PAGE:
Member Profile

Alan Foale

Member since 1993

How and when did you discover Adel Players? 

I discovered Adel Players in 1993 or 1994. Jane and I got married the previous year, moved into our new house in Adel just before Christmas and, after making the house reasonably habitable, started to look around the locality a bit more. We found the Adel War Memorial Association and, through that, Adel Players. We saw a couple of productions before joining. I think that one was a thriller, although I don’t remember any details of it. The other was the comedy She Stoops to Conquer by Goldsmith, which I remember vividly – it was lively, witty and well produced and an excellent advert for Adel Players.

What was the first production you were involved in and how were you involved?

When we joined, we were made most welcome – people clearly wanted us to be involved as soon as possible. The first production in which I took part was The Edge of Darkness, by Brian Clemens, in January 1996. It was a period piece set in an old house on a windswept cliff-top and much of the action seemed to take place on dark and stormy nights. I played a scheming villain who passes himself off as a pillar of society while trying to get his hands on a fortune. Needless to say, I got caught in the nick of time, and I very much enjoyed the self-consciously melodramatic elements in the play – there were lots of opportunities to play things up.

What different activites within a production have you been involved in?

Over the years I have played various roles in the group, depending on how much time and energy I had left after work and other commitments, but it is acting which I most enjoy. In addition to acting, I have contributed to front of house (selling tickets and programmes, helping people find their seats, selling choc ices), publicity (sending out press releases) and backstage (as ASM or stage hand). I have had two periods on the committee and last summer was Stage Manager for the Murder Mystery which we performed at York Gate Garden to help their fund-raising efforts. That was a particularly interesting task because we rehearsed the whole show at the Memorial Hall as usual then had to transport it 500 yards to York Gate and adjust to the space in their marquee in just a few hours. The role of the Stage Manager is essentially to coordinate the technical side of a production so that it supports the actors. With an amateur group like Adel Players this consists of co-ordinating the construction of the set (generally the biggest single job), sourcing and care of fixtures, fittings and props, planning and supervising changes of set between acts, making sure that everything runs smoothly on the night and clearing up afterwards.  In practice the members who help backstage do not need much co-ordinating because the jobs are mostly straightforward - they just get on with their parts of the show - but the Stage Manager needs to be aware of everything and keep ahead of possible problems. ‘Stage Hand’ is a grand name for a dogsbody who does whatever is required backstage, depending on their talents, not very glamorous but absolutely essential to every production. For newcomers there are always more experienced members who can advise and help. Oh yes … the Stage Manager has another very important task, to make sure that everyone knows where the last-night party will take place.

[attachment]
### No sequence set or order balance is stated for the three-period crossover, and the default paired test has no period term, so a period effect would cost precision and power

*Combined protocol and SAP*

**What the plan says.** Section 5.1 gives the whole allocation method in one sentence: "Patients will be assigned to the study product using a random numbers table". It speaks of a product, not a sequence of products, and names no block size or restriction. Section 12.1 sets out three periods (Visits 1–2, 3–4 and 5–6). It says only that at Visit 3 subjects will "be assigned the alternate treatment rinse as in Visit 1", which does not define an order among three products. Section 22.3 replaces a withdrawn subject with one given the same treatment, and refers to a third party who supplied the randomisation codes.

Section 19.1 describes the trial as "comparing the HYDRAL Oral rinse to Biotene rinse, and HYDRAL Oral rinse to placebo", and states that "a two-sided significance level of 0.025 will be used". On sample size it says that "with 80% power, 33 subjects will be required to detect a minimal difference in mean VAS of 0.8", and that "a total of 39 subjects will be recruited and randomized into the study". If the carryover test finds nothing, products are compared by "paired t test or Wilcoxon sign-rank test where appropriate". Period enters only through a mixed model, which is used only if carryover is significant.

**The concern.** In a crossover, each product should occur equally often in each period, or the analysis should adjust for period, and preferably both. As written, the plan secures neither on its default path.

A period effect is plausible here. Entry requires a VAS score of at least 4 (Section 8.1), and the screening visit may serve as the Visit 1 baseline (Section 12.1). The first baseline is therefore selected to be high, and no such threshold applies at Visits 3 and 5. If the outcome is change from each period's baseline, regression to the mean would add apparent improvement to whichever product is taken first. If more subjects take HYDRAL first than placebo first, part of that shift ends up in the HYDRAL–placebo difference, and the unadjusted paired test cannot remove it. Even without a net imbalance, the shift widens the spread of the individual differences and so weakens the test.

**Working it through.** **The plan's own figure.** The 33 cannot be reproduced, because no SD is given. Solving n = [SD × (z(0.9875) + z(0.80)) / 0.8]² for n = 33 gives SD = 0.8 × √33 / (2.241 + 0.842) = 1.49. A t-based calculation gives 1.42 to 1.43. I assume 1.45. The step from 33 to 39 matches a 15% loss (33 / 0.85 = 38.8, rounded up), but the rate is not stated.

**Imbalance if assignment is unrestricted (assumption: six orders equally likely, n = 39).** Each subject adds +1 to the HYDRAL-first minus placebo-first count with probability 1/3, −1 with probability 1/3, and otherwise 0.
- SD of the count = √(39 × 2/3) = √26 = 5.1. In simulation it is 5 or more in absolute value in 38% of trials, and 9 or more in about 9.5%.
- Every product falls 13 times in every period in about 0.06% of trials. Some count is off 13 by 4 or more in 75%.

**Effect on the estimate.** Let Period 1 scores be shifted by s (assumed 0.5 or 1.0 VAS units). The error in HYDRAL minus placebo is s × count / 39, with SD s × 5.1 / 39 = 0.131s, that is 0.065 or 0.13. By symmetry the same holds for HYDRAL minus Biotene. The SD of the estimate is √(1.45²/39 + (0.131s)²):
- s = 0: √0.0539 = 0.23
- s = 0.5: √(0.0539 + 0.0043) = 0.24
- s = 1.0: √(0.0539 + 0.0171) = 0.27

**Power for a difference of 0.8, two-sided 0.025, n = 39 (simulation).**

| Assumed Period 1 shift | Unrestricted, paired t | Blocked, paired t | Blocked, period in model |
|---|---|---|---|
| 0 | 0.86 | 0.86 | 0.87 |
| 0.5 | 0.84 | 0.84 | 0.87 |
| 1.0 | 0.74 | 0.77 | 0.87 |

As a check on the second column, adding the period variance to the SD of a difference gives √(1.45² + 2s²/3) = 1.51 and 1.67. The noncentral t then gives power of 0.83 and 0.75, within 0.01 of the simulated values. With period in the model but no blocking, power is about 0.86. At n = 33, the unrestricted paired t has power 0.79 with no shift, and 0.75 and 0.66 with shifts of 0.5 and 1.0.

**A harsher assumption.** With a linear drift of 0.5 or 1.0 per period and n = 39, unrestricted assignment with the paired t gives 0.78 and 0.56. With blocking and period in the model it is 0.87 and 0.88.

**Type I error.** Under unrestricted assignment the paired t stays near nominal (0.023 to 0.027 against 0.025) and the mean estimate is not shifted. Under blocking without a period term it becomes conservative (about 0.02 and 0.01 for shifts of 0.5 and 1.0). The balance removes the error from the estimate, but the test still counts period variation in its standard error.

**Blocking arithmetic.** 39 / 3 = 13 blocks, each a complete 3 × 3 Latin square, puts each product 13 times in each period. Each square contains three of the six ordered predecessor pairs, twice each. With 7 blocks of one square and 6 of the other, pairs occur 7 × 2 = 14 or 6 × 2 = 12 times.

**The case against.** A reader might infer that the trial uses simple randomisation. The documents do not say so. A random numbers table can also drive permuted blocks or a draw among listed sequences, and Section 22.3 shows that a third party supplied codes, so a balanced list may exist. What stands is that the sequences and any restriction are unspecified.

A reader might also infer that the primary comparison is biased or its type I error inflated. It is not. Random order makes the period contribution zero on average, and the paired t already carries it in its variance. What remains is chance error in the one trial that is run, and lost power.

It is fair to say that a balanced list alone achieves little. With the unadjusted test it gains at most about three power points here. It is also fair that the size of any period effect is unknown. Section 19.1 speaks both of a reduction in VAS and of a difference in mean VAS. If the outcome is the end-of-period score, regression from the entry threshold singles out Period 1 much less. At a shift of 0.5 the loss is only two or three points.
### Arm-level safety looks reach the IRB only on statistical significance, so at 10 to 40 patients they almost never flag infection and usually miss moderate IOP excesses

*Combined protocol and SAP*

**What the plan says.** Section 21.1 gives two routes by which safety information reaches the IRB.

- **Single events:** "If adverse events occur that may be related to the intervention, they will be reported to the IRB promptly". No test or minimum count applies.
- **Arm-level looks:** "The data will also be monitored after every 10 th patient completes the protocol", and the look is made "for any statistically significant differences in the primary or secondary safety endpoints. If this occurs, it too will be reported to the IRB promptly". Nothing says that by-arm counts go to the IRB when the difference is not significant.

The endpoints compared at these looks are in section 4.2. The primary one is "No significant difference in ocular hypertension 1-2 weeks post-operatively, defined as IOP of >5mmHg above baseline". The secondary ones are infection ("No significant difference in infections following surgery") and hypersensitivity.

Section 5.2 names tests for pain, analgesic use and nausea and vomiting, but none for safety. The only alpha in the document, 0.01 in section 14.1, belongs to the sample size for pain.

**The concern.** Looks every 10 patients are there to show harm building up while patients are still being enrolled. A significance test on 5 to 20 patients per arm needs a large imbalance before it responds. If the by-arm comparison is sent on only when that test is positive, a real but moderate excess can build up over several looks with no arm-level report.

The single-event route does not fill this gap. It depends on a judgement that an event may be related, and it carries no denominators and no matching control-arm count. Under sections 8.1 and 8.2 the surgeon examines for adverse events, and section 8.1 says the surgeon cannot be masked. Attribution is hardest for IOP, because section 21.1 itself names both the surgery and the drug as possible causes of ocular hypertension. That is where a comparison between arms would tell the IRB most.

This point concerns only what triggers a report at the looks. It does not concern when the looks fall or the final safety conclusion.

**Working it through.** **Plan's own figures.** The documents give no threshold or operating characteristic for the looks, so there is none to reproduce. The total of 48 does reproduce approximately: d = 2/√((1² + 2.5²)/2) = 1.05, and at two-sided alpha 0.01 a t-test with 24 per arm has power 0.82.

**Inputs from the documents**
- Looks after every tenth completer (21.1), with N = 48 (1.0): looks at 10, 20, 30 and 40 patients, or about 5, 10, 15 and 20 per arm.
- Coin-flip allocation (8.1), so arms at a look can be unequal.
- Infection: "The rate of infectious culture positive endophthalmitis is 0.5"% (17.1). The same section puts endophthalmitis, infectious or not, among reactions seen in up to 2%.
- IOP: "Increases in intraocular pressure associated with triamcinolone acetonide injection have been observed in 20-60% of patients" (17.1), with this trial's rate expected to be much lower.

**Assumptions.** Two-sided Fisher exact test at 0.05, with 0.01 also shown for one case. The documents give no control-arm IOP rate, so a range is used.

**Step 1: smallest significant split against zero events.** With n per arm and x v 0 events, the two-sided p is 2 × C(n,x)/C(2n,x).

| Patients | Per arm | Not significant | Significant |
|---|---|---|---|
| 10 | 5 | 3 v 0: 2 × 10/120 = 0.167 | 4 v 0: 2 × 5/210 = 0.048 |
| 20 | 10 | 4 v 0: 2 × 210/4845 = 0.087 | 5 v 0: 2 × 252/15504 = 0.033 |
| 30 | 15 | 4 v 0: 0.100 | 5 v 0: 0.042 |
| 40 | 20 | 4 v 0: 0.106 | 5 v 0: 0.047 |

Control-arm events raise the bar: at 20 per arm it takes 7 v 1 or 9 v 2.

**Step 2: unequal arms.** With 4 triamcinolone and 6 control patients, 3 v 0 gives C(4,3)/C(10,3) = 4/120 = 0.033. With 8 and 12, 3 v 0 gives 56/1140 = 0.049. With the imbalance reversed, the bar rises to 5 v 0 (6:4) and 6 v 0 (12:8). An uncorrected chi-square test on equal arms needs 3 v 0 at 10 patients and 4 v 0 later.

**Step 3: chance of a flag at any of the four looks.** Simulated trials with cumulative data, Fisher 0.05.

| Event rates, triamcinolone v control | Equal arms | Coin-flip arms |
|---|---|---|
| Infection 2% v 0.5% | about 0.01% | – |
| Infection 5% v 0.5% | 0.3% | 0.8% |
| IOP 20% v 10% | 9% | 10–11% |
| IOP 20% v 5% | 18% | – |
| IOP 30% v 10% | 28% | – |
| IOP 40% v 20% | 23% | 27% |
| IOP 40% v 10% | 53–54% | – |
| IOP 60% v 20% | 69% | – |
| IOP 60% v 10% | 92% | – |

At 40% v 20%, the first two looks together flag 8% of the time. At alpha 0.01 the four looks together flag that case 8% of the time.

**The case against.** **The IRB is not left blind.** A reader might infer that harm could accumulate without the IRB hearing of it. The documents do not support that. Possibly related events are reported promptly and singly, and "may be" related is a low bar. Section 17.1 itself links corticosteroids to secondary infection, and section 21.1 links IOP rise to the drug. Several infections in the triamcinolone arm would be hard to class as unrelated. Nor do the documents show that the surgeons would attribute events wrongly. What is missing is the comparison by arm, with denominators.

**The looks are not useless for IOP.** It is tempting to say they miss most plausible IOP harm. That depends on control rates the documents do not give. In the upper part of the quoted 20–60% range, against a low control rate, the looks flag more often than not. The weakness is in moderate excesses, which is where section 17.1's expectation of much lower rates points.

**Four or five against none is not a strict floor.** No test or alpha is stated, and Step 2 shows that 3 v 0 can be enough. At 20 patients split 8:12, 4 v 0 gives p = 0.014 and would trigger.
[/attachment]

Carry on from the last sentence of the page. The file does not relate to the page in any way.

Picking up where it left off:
What was your favourite production that you have been involved in?

My favourite production has probably been Lettice and Lovage by Peter Shaffer. It is one of those plays which sit delicately on the boundary between comedy and serious drama, and I like that kind of ambiguity. Its big idea is to do with putting colour back into our black-and-white world and celebrating the joy and creativity that go with colour. My character was Mr Bardolph the solicitor, who does not appear until Act 3. In the first two acts we meet Lettice and Lotte, two respectable but eccentric ladies of a certain age who form a strong friendship through their shared enthusiasm for re-enacting history. When Mr Bardolph enters, he has to sort out a dreadful situation: one of the ladies has buried an axe in the other one’s head. No-one tells us anything about his background but it is easy to see what sort of man he is – a shy, lifelong bachelor who probably lives at home with his bossy mother and whose idea of a wild night out is three halves of shandy. However, as the surreal story of Lotte’s accident unfolds, he is drawn into the ladies’ bizarre world and ends up an admirer and enthusiastic participant in their role-playing. He is only on stage for about 30 minutes but he undergoes a complete transformation under their influence and exemplifies the moral of the play.

How has Adel Players inproved your life?

I enjoy the time spent with Adel Players for several reasons. Firstly, because we have put on a variety of excellent shows – thrillers, comedy, farce, serious drama, period and contemporary pieces – and it does you good to feel that you’ve contributed to something well made. Secondly, because people don’t act like luvvies, which seems to be a problem for some groups, but just get on with what they have to do. Thirdly, because our audiences are always very appreciative and happy to have the occasional play which is more challenging amongst the mainstream entertainment. Fourthly, because of the variety of activities – not just the three main productions each year but also readings, excursions to see plays, theatre tours and so on.

What would you say to someone who is considering joining Adel Players?

To anyone who is thinking about joining Adel Players, I would say: Give it a go. No-one is going to tell you that you must do things that can’t do. There is something for everyone, and people are happy for you to make whatever contribution you can.